Dr. Yoni Rosenblatt: Yeah, so a good session would be a PT bringing that to light and figuring out how to test those things and how to challenge those things.

Chris Wormley: Like even...

Dr. Yoni Rosenblatt: Is that what you...

Chris Wormley: On my right side, I have this foot ankle impingement and my foot drops in.

Dr. Yoni Rosenblatt: Dude, I remember that.

Chris Wormley: And that... Yeah, that causes my right hip to post out as far, when I'm squatting so I can find more room in my hip and all of that... Just all those compensations are affecting not just my right side, but my left side and just... Obviously my left knee is the most important thing to focus on, but we'll take a day to focus on right hip, right ankle, which also helps with the right knee for when I get back on the field.

Dr. Yoni Rosenblatt: Yeah. That's awesome to hear. Really highlighting the little things, digging into those details as a sports PT seems like it brings a bunch of value to you. Is that right? Is that what you're saying?

Chris Wormley: Yeah. I want somebody that... There's been times where I've used a PT, not you, obviously.

Dr. Yoni Rosenblatt: Wait, in Baltimore?

Chris Wormley: No, not in Baltimore. This was...

Dr. Yoni Rosenblatt: Okay. Just making sure.

Chris Wormley: In Michigan. Yeah, I'll clarify in Michigan somewhere. Not the PT I've been using now that I'll have to almost tell them how to do their job, but I'm not a PT. I didn't go to school, I'm not Dr. Yoni. I didn't...

Dr. Yoni Rosenblatt: Sure. Sure.

Chris Wormley: I didn't earn that right to tell somebody how to do their job. But doing enough PT, I know what I need for the most part. And that doesn't tick me off but I'm like, "Okay, I want... I need you to do more." And I don't know if their bandwidth is not as high as most people's, and I know a lot of people take those continuing ED classes and some take a whole lot more than what they're supposed to take, which is reassuring to an athlete, especially an athlete.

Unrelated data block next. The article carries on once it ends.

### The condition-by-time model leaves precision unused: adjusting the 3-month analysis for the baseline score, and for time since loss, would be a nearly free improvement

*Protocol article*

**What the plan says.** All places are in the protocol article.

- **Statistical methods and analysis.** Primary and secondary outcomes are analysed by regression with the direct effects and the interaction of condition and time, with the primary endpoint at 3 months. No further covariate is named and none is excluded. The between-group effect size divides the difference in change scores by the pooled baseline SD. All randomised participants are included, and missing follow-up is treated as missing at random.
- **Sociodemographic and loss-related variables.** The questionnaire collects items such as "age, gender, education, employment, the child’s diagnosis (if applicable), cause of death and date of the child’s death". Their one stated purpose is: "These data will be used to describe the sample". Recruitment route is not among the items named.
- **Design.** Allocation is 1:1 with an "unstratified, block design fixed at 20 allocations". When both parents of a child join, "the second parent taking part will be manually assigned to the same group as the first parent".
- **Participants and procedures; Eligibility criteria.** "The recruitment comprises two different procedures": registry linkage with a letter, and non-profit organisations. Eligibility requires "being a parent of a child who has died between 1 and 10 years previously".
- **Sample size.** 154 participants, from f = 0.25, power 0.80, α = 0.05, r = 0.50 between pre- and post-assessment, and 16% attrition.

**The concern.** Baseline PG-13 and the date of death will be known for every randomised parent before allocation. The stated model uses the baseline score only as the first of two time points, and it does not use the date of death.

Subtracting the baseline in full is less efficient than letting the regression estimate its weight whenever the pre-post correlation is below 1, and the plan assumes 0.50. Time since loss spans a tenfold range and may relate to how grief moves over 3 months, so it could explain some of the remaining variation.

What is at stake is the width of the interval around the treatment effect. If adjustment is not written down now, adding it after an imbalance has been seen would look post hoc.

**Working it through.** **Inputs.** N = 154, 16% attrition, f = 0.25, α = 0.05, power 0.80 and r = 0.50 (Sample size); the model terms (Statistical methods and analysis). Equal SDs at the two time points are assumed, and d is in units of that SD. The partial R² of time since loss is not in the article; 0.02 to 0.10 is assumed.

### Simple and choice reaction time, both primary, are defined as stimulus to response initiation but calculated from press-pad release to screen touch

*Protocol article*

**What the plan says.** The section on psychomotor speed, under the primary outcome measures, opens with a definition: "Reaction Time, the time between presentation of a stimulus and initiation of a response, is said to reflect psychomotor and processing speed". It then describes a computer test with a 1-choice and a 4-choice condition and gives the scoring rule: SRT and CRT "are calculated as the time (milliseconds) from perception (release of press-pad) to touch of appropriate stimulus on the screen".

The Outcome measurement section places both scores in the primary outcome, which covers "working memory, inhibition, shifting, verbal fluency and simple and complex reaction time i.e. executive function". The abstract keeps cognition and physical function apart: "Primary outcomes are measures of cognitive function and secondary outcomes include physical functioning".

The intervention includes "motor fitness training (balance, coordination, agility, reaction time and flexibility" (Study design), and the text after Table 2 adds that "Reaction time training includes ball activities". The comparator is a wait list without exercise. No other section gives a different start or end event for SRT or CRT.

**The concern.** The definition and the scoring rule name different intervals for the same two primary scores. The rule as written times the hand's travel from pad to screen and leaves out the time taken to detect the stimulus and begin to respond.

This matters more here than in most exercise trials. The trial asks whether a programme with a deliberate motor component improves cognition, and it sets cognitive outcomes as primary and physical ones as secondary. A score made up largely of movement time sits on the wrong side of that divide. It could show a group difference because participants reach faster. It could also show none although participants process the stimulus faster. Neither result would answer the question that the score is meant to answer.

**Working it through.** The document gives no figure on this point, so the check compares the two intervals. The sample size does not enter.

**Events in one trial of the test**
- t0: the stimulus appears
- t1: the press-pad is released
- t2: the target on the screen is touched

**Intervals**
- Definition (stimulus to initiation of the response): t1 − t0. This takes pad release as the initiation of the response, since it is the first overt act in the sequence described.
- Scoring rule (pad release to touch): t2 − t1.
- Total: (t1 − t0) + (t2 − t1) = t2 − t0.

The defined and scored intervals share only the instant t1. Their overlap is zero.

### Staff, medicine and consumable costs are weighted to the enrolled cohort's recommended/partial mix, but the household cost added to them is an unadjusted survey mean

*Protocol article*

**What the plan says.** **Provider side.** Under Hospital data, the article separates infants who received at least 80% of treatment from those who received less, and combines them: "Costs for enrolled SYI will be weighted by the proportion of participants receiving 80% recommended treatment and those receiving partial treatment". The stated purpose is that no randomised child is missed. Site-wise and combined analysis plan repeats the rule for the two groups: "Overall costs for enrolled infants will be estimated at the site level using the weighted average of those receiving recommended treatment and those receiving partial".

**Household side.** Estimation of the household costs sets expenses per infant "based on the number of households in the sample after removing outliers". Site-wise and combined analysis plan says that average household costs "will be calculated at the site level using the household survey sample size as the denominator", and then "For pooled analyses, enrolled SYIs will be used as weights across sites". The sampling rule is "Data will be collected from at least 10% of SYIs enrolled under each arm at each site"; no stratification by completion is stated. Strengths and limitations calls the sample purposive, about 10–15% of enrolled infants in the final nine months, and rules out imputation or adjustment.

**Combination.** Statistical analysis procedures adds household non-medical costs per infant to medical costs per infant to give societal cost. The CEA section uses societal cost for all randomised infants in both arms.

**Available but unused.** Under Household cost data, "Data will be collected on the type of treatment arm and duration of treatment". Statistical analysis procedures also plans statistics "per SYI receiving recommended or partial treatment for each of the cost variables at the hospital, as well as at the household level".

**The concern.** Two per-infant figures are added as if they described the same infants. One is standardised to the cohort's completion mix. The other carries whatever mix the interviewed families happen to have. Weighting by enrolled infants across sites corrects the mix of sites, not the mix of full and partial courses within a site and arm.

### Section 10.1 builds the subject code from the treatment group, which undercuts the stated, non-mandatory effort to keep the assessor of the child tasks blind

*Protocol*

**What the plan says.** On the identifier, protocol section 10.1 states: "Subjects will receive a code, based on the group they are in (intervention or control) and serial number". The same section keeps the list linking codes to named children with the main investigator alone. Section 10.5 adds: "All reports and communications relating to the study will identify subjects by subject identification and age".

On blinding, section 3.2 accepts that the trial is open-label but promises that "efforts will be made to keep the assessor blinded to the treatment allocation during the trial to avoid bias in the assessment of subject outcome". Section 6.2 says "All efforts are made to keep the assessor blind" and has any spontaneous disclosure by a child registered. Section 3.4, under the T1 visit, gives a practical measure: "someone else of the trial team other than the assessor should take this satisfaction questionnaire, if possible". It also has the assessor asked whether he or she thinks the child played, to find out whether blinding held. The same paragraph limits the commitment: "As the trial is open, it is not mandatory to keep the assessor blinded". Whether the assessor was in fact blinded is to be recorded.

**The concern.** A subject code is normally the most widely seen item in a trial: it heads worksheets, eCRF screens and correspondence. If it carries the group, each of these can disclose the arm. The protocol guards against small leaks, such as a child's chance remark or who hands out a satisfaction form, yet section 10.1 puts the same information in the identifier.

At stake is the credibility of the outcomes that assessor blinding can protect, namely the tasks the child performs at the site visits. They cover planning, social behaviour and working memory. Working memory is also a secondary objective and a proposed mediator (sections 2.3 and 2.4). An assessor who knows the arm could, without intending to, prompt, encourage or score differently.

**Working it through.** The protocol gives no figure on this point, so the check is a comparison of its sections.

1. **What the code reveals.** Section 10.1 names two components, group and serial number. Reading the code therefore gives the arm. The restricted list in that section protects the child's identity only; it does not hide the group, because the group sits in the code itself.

Dr. Yoni Rosenblatt: Yeah.

Chris Wormley: That needs to get back on the field to make a living.

Dr. Yoni Rosenblatt: Yeah. That's totally worthwhile. And you... That's why I love running into athletes like you that are just always thinking, just always as heady as you are because I know that you know what you need and I look at that as a resource. But for the PTs out there that are maybe a Chris Wormley walks in, think about, "Okay, what does this guy need to do for his job? And how do I provide a session catered around that?" You mentioned the little muscles and how important that is. And there is a good lesson in there. The next level sports PT on steroids is saying, "Okay, this is what a post-op ACL needs, but this is what Wormley needs. Wormley plays this position from this body angle, he's attacking as such. How do I, number one, deconstruct those moves? But number two, make the drill position specific. Make the drill Wormley specific." Today I was working with a linebacker, God, he has taught me so much about body positioning and change of direction specifically for the way he sees the field, which is different than the way you do and different than the way any offensive player would. And I listen to him talk about the way he reads coverages and the angles he needs to hit. And then I take that and I develop the drill based on that. He's always talking about striking and how he wants to strike...